mental ditty by the Webfoots Howe and
McCosh, waxes poetic about those happy
While soft the ripples run
While canoes are softly gliding
Through the shadows stealing, hiding,
Float the songs from the old mill race,
Songs of our Or-e-gon.
McCosh contributed another to Oregon’s
collection when he wrote “Dreams of My
Oregon.’’ The millrace was prominent for,
after a quickie reference to the sparkling
Willamette, he recalls
Sweet remembrances abiding
Of the same (battles) and canoes gliding
Let me dream by the old mill race
Dreams of my Or-e-gon.
“Come Back to Oregon,” a Homecoming
song by an unknown, pleads with the old
grads to come once more “home,” to the
To the old mill race and its over
Oh come back again to Or-e-gon.
And yet, as the millrace lives in a handful
of U of O songs, the memory of it is almost
gone. The class of ’48, graduating in less than
three months, will carry with it the last re
collections of the race. Sorry recollections
they may be, also, for it was spring term of
’45 when the race rippled its last for the
Webfoots. There were no Chi Psis to perform
their traditional submergings of canoes, no
colorful fetes, and not many men to enjoy
the .pleasures of a 50 cents-an-hour rental
of canoes behind the Ank.
But Oregon will sing about it until dafr
fodils grow in the race, and soccer games are
played in the dried-up channel. The millrace
is still an Oregon tradition.—J.B.S.
Not All College Students Are That Nervous
From random comments heard around the
campus it seems apparent that the majority
of University students viewed with consid
erable disgust the recent street demonstra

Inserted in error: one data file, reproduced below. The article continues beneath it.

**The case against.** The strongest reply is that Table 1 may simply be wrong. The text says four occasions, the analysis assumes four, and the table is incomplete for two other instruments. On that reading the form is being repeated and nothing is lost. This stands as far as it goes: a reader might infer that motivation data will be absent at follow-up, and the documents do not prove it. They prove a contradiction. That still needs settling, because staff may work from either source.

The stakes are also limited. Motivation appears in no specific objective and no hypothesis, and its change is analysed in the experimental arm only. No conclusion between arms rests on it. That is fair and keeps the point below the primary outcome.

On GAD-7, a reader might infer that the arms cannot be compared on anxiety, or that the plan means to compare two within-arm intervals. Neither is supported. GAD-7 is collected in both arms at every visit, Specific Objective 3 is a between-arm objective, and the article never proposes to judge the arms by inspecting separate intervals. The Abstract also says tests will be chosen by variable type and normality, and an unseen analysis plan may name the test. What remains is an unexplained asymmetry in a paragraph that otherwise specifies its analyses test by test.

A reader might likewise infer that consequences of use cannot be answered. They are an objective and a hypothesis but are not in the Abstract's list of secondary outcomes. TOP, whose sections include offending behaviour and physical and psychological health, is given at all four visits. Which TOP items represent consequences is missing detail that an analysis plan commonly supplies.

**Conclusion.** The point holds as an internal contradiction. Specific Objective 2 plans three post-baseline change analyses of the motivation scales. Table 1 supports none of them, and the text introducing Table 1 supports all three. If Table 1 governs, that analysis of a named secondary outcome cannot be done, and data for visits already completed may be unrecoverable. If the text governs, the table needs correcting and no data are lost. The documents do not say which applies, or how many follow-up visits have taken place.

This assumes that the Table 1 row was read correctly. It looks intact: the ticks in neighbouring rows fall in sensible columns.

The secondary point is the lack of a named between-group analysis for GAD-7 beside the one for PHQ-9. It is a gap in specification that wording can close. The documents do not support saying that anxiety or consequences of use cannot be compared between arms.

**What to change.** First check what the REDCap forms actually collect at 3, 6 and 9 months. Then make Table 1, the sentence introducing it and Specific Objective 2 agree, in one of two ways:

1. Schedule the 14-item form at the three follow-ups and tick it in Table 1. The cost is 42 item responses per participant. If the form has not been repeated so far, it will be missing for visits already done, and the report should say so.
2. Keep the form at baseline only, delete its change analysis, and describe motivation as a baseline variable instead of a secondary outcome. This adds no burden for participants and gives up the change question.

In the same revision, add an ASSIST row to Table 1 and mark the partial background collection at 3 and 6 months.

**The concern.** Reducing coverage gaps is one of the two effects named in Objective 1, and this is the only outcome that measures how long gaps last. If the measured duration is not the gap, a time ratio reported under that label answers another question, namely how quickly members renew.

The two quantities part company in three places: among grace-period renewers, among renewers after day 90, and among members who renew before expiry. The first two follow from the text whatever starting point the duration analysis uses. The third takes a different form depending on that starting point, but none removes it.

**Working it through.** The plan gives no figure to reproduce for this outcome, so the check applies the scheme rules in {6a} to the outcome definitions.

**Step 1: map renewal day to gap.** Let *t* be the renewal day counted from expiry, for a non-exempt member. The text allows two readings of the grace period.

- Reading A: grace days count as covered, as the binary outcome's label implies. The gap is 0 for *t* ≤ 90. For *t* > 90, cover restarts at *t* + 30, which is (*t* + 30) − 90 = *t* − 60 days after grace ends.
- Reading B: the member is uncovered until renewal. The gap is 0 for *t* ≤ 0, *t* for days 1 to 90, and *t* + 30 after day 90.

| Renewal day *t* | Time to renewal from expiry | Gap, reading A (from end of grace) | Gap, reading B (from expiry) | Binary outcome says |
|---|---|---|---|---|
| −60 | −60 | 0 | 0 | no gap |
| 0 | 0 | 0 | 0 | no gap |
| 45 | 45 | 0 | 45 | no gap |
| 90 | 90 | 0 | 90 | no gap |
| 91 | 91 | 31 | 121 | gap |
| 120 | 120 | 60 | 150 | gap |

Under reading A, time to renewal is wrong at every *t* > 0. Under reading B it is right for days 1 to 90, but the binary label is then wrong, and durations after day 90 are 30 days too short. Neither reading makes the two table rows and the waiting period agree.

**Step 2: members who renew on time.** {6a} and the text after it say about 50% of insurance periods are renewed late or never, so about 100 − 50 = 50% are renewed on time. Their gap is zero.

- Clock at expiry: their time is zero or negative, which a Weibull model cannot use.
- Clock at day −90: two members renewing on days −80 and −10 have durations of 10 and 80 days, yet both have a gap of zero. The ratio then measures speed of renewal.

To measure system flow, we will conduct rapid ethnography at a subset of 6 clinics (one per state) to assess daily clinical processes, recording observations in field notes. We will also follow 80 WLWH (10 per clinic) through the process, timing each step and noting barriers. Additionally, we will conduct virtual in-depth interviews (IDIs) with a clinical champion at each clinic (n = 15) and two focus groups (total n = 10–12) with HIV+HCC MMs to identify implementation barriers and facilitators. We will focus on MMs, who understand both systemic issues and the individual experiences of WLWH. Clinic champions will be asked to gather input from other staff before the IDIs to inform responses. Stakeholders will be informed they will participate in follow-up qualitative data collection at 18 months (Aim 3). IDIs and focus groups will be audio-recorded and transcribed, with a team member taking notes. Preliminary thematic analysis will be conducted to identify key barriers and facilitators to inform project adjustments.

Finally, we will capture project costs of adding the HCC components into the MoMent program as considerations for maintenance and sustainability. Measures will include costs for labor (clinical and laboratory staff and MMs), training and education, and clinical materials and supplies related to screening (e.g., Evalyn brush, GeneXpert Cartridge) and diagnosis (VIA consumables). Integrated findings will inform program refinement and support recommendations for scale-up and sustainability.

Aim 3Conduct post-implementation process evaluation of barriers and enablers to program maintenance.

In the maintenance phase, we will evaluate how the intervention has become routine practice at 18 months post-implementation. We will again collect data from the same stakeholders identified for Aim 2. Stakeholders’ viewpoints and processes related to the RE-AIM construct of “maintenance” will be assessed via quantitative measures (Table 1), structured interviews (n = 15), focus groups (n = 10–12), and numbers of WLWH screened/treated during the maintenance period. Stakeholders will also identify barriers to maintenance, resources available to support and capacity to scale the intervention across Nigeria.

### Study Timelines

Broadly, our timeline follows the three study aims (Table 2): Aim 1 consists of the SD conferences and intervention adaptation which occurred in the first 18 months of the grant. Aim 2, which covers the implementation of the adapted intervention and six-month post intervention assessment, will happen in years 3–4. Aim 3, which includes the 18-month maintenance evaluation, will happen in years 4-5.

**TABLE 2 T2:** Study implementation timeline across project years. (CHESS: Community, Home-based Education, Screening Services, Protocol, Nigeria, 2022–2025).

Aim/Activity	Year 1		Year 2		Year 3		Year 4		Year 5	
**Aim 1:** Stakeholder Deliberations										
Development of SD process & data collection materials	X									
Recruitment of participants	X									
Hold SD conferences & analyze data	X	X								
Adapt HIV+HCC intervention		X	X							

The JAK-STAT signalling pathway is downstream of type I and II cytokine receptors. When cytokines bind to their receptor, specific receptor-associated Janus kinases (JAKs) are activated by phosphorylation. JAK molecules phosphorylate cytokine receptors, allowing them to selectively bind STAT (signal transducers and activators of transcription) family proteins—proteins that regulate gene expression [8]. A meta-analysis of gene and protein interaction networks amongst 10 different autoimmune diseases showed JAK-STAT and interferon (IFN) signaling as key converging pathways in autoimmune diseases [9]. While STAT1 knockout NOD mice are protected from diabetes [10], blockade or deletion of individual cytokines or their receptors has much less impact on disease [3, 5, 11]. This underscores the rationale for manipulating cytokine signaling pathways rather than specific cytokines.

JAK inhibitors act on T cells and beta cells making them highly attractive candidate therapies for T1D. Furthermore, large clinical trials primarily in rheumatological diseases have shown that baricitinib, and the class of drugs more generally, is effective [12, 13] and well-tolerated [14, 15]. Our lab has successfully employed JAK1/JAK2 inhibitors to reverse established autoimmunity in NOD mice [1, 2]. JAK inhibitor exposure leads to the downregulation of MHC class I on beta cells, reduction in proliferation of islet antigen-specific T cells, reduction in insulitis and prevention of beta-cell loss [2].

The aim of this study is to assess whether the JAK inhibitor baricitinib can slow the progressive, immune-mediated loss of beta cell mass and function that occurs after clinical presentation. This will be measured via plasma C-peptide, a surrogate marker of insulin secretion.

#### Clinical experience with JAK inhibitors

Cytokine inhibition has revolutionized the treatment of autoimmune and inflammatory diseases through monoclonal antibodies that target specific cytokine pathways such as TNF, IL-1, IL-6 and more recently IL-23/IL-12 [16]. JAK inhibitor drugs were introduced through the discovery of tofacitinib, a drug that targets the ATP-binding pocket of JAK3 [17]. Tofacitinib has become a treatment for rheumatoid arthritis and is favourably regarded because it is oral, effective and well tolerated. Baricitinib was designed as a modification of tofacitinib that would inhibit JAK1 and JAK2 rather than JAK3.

tion by a group of Portland college students
against President Truman’s request for a
renewal of the draft and Universal military
training. As a matter for the record it should
be here noted that no such public protesta
tions were staged on this campus following
the president's speech.
Student outbursts like the one in Portland
achieve little. Instead, they may be exceed
ingly detrimental to the best interests of
higher education by sweeping away in a
single stroke much of the respect the country
mignt nave ior tne college student and ms
power to reason calmly and wisely.
The leading statesmen of the nation hesi
tated to voice immediate approval or dis
approval of Mr. Truman’s program for
strengthening America’s military position.
With few exceptions, they requested time to
study the proposals. Not so a handful of col
lege students in Portland. Scarcely had the
president’s voice died out when they'hurried
into downtown Portland to let the country
know that they were “agin it.”
The advisability of a renewal of the draft
or the institution of Universal military train
ing is not here debated. But—the method
used by one group of college students to
present its views is heartily condemned. B.Y.
Items From Roundabout
Progress—And now we have a little tank
which fits over the motor car battery and
automatically adds distilled water when nec
essary. The filling station man will no longer
fill the battery, instead he fills the little tank.
•—This is a great advance.
* * *
Atomic bombs may fall into the hands of
other nations, Cousin Dillingwater concedes,
but he still thinks ours will be better. After
all,” he says, “they’re bound to pick up some
strength in the aging.”
By BOB REED
1 he name of an English gentleman is Le
Dernier De-Lees Le-Clemeneau Le-Ger
trude De Sellingcourt French, which we as
sume is not meant to be pronounced but tap
* * *
If words really mean what they say, then
try to figure this one. Here’s a gentleman
whom they call a cautious conservative. And
yet, he shaves on a Pullman with a straight